Both sides of bor­der bat­tle turn to crowd­fund­ing as tool

The Washington Times Weekly - - Politics - BY STEPHEN DINAN

Fed up with the slow pace of progress in build­ing Pres­i­dent Trump’s bor­der wall, some en­ter­pris­ing cit­i­zens have de­cided to take mat­ters into their own hands.

Dozens of peo­ple have launched GoFundMe ac­counts to raise money that they say they will make sure is used to push the pres­i­dent’s plans for his “great, beau­ti­ful wall.”

Not to be out­done, il­le­gal im­mi­grant “Dream­ers” have also turned to “crowd­fund­ing” to raise money, ask­ing for do­na­tions to pay their fees as they rush to ap­ply for re­newed sta­tus un­der the Obama-era De­ferred Ac­tion for Child­hood Ar­rivals pro­gram that keeps them from be­ing de­ported.

Amer­i­cans have opened their wal­lets, do­nat­ing hun­dreds of thou­sands of dol­lars to more than 600 proim­mi­grant cam­paigns as they look for ways to be­come per­son­ally in­volved in the im­mi­gra­tion de­bate.

“This is cer­tainly a way they can do that, and it makes a big dif­fer­ence to these peo­ple,” said Peter Boogaard, com­mu­ni­ca­tions di­rec­tor at, a pro-im­mi­gra­tion ad­vo­cacy group founded by tech ex­ec­u­tives that is work­ing with GoFundMe to high­light the DACA cam­paigns. “They’re not ask­ing for huge amounts of money. They’re ask­ing for a lit­tle bit of sup­port to make their abil­ity to re­new their ap­pli­ca­tions a lit­tle eas­ier.” Dream­ers aren’t alone. Other il­le­gal im­mi­grants have gone on­line to ask for help in fight­ing their own de­por­ta­tions or to beg for cash to pur­sue green cards sig­ni­fy­ing per­ma­nent le­gal sta­tus, or to ful­fill other plans.

One craft com­pany sought to raise $4,626 on Kick­starter to make cards prais­ing DACA re­cip­i­ents, also known as “Dream­ers.” That cam­paign fell well short of its goal.

But Mari­bel Ser­rano, a DACA re­cip­i­ent, raised more than $10,000 on Indiegogo to pro­duce a film about her first re­turn to her Mex­i­can home­town.

Like so much else in the mod­ern world, po­lit­i­cal cam­paign­ers are in­creas­ingly go­ing dig­i­tal to pur­sue their causes — and to raise the fi­nances that their ac­tivism re­quires.

Just this week, sup­port­ers of Chris­tine Blasey Ford, the women whose al­le­ga­tions of an at­tempted sex­ual as­sault more than 35 years ago have threat­ened to up­end Judge Brett M. Ka­vanaugh’s path to the Supreme Court, turned to GoFundMe to raise money to help her with se­cu­rity and le­gal fees.

As of Thurs­day evening, more than $330,000 had been raised across four cam­paigns.

For many of the cam­paigns, the key seems to be to tug at the heart­strings — and get friends to share links to the cam­paign across Twit­ter, Face­book and other so­cial me­dia plat­forms.

Juan de la Rosa, a DACA re­cip­i­ent from Vir­ginia, asked for money so he and his sis­ter could ap­ply to re­new their two-year per­mits.

“That’s why I am ask­ing for some help from those who may have the re­sources to donate even a lit­tle. It will al­low me to con­tinue a new job in a field I am pas­sion­ate about and it will al­low my sis­ter to con­tinue her ed­u­ca­tion,” he said.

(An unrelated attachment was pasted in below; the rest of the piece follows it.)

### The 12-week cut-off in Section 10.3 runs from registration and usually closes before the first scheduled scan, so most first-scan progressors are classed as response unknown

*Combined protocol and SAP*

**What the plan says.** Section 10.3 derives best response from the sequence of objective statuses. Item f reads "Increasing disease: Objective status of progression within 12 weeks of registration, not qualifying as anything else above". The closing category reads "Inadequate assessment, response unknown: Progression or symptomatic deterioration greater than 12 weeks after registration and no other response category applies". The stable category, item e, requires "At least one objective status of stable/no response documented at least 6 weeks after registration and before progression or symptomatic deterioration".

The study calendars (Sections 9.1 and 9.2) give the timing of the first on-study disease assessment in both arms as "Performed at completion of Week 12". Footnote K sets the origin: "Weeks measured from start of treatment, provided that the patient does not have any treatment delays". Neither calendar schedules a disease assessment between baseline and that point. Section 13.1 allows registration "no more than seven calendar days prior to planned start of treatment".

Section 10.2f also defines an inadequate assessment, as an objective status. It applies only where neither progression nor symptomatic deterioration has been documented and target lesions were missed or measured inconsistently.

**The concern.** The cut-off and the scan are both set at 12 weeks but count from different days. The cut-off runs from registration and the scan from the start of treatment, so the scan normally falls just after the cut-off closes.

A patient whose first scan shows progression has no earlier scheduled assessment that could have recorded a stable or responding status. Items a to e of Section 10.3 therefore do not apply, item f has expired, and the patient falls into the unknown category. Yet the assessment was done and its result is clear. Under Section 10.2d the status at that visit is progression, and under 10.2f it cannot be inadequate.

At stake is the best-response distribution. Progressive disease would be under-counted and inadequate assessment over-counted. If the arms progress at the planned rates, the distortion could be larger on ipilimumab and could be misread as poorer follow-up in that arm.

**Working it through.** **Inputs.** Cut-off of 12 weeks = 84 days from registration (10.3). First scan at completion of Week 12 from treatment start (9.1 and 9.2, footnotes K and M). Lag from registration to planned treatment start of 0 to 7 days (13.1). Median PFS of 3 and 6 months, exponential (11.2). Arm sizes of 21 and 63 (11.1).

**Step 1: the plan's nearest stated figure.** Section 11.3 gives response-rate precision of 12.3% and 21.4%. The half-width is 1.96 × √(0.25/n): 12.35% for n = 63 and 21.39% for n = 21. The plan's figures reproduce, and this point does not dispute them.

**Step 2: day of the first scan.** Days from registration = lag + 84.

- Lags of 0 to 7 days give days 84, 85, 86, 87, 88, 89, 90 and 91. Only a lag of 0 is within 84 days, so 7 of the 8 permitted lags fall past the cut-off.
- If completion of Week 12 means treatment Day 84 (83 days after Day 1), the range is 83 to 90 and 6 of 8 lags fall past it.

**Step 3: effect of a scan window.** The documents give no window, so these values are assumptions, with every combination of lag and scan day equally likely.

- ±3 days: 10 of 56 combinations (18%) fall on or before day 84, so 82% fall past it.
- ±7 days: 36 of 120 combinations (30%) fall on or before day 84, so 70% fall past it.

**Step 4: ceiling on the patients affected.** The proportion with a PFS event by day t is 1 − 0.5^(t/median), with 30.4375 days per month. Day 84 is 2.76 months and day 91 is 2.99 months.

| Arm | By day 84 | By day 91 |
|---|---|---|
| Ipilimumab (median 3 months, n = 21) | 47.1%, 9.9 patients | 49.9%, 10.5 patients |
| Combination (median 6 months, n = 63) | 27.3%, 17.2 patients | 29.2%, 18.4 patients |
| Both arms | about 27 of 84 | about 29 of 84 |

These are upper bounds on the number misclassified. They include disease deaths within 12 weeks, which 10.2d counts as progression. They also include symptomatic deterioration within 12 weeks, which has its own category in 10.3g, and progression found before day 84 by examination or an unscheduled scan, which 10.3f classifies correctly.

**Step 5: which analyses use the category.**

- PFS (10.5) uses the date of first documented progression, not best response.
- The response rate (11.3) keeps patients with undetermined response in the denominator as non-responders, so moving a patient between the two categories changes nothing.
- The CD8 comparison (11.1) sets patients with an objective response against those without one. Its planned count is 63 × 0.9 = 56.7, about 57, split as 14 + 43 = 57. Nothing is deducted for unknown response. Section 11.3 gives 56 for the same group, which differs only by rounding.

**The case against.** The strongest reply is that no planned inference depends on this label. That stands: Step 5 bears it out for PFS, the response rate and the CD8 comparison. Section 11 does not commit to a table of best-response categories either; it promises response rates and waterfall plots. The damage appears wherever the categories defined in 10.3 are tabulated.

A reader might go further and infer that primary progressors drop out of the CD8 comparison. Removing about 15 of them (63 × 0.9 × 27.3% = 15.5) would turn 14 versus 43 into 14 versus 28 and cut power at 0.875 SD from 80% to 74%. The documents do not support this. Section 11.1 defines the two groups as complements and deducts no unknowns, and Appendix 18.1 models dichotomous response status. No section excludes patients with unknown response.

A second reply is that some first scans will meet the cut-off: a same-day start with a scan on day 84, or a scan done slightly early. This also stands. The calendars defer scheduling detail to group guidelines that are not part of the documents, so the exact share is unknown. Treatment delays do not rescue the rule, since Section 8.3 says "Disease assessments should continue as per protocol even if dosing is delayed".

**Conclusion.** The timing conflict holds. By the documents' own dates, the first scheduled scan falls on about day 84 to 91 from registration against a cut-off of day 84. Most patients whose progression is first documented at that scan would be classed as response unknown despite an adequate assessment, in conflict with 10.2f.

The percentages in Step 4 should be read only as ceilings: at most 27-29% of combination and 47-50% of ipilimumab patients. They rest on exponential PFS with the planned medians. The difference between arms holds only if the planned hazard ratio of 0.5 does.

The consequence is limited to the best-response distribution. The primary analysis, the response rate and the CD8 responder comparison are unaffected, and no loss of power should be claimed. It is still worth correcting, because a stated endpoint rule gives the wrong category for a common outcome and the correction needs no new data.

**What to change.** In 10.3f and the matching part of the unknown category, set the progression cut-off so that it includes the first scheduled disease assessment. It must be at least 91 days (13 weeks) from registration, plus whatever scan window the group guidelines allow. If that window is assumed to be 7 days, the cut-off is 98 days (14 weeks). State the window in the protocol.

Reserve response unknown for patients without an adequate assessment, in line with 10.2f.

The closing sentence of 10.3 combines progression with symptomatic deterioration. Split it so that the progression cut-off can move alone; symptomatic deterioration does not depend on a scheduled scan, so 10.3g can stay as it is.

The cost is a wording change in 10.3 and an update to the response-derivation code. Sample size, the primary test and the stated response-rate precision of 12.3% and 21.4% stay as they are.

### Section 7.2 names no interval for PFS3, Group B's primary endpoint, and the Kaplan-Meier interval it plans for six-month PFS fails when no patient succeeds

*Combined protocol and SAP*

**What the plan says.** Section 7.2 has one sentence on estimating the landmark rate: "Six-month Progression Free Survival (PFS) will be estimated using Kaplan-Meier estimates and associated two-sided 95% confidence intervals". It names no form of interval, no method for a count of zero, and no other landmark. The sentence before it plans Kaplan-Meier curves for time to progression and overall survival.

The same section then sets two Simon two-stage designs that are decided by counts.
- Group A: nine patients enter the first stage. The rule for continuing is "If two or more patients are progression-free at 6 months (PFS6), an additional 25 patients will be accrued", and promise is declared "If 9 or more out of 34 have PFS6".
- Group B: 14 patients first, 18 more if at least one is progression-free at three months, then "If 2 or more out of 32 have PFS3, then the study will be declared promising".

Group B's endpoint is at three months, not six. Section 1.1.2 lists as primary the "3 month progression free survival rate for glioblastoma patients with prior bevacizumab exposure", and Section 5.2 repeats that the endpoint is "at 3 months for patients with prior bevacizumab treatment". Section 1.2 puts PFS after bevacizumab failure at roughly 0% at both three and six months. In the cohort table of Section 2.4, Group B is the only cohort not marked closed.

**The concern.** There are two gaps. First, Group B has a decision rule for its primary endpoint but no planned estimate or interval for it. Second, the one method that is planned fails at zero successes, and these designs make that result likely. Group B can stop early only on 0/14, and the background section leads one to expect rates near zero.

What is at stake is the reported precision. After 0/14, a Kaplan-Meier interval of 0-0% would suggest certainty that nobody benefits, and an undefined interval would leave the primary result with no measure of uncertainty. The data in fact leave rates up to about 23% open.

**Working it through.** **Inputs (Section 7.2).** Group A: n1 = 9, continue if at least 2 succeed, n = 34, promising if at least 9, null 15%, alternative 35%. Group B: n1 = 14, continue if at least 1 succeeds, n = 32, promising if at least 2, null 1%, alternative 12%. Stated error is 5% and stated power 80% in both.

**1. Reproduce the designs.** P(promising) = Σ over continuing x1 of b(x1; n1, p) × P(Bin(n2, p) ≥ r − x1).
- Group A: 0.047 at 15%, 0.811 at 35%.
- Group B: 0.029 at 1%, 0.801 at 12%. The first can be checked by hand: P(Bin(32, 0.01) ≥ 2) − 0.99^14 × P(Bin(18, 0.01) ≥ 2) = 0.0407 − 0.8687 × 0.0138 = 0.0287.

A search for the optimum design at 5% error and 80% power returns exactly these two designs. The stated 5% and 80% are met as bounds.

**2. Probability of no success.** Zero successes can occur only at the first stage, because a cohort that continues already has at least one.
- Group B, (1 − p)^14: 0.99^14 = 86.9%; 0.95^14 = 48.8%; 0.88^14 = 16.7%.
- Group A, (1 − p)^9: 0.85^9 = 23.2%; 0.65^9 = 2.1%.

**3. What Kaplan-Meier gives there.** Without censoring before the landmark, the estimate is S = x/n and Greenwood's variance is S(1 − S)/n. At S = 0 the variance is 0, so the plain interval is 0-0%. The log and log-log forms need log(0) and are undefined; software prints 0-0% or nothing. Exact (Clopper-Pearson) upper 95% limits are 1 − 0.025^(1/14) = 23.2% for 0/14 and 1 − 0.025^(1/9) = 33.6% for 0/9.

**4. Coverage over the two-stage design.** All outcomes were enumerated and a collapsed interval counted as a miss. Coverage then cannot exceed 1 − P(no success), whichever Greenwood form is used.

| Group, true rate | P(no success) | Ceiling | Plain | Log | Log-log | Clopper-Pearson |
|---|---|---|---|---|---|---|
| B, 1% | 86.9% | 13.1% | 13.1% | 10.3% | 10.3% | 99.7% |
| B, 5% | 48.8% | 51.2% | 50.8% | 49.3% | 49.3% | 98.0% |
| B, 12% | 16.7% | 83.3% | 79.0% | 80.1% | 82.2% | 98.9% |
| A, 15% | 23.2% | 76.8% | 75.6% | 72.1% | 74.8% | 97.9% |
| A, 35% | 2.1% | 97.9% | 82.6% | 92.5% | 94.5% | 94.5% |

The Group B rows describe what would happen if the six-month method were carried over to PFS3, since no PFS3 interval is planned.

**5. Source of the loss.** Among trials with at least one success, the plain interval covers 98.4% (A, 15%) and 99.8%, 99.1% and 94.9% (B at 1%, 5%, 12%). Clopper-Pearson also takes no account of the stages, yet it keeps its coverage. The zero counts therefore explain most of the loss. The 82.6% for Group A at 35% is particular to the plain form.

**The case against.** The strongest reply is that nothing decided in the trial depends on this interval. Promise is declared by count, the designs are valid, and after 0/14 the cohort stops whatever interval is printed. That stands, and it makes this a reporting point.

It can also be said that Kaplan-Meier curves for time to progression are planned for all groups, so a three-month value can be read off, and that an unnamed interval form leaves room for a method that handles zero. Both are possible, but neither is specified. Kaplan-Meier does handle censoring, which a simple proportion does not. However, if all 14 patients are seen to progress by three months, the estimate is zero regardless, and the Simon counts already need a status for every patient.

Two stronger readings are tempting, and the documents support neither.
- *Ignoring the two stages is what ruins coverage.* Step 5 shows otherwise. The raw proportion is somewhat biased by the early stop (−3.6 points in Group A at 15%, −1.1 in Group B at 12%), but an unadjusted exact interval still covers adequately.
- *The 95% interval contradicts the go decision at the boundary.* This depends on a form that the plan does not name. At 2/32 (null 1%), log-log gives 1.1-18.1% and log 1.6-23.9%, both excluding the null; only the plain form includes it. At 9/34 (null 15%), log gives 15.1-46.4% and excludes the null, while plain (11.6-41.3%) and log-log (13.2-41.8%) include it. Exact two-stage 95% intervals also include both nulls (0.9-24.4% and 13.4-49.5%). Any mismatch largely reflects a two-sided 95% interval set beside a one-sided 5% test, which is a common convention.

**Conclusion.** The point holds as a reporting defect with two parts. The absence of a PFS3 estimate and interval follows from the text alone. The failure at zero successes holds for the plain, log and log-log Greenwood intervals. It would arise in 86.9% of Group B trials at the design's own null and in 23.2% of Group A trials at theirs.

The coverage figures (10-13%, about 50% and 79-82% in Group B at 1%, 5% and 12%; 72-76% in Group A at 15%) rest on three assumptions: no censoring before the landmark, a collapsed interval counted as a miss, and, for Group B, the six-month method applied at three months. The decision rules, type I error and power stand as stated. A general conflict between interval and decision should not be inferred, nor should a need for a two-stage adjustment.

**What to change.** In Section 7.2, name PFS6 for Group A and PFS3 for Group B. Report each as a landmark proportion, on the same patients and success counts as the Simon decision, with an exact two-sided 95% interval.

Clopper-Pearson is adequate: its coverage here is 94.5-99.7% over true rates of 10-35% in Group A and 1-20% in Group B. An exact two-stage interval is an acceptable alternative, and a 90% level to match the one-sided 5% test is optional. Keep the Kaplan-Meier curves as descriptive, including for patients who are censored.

He launched his cam­paign Aug. 5 and is ask­ing for $1,000 — enough to pay two DACA ap­pli­ca­tion fees, at $495 a pop. Within days, he had re­ceived two dozen pledges to­tal­ing $1,105.

“Hope this helps! Abol­ish ICE!” wrote Mar­garet Bres­lau, who pledged $50.

Mr. de la Rosa didn’t re­spond to an in­quiry sent through his cam­paign page.

Nei­ther did a half-dozen other DACA re­cip­i­ents or donors whom The Wash­ing­ton Times tried to reach through their GoFundMe pro­files.

On the other side of the is­sue are the wall builders, who are frus­trated that Congress has been slow to find the $20 bil­lion in ad­di­tional money it will take to fin­ish the pres­i­dent’s plans.

More than 200 GoFundMe cam­paigns have sprung up ask­ing Amer­i­cans to per­son­ally chip in.

“The long and the short an­swer is we want the wall, we want this mis­sion to go for­ward,” said Steve Sprague, who launched his cam­paign four weeks ago.

He set a goal of $100 mil­lion and had 13 do­na­tions to­tal­ing $743 as of Thurs­day. That is one of the more suc­cess­ful cam­paigns. On GoFundMe, fi­nan­cial re­quests for build­ing the wall to­tal more than $16 bil­lion — nearly the to­tal the fed­eral govern­ment says is needed to com­plete Mr. Trump’s plans — but they have gen­er­ated less than $10,000, a tiny frac­tion of the hun­dreds of thou­sands of dol­lars the proDACA side has raised.

“I think that the left in gen­eral has done a very good of paint­ing DACA re­cip­i­ents as not quite vic­tims, but as the best and the bright­est,” Mr. Sprague told The Times. “When you dig into the fact of what DACA is and you dig into the fact of how that sys­tem works, I think it be­comes a lit­tle mud­dier.”

His pro-wall cam­paign has run into a cou­ple of hic­cups, in­clud­ing an­gry re­ac­tion from peo­ple who have seen the links he posted on Twit­ter.

“Now the en­tire world will know what a racist you are!” said one an­gry Twit­ter user.

Mr. Sprague said Twit­ter has since black­listed his cam­paign, mean­ing he can no longer post links to it out­side of his own page.

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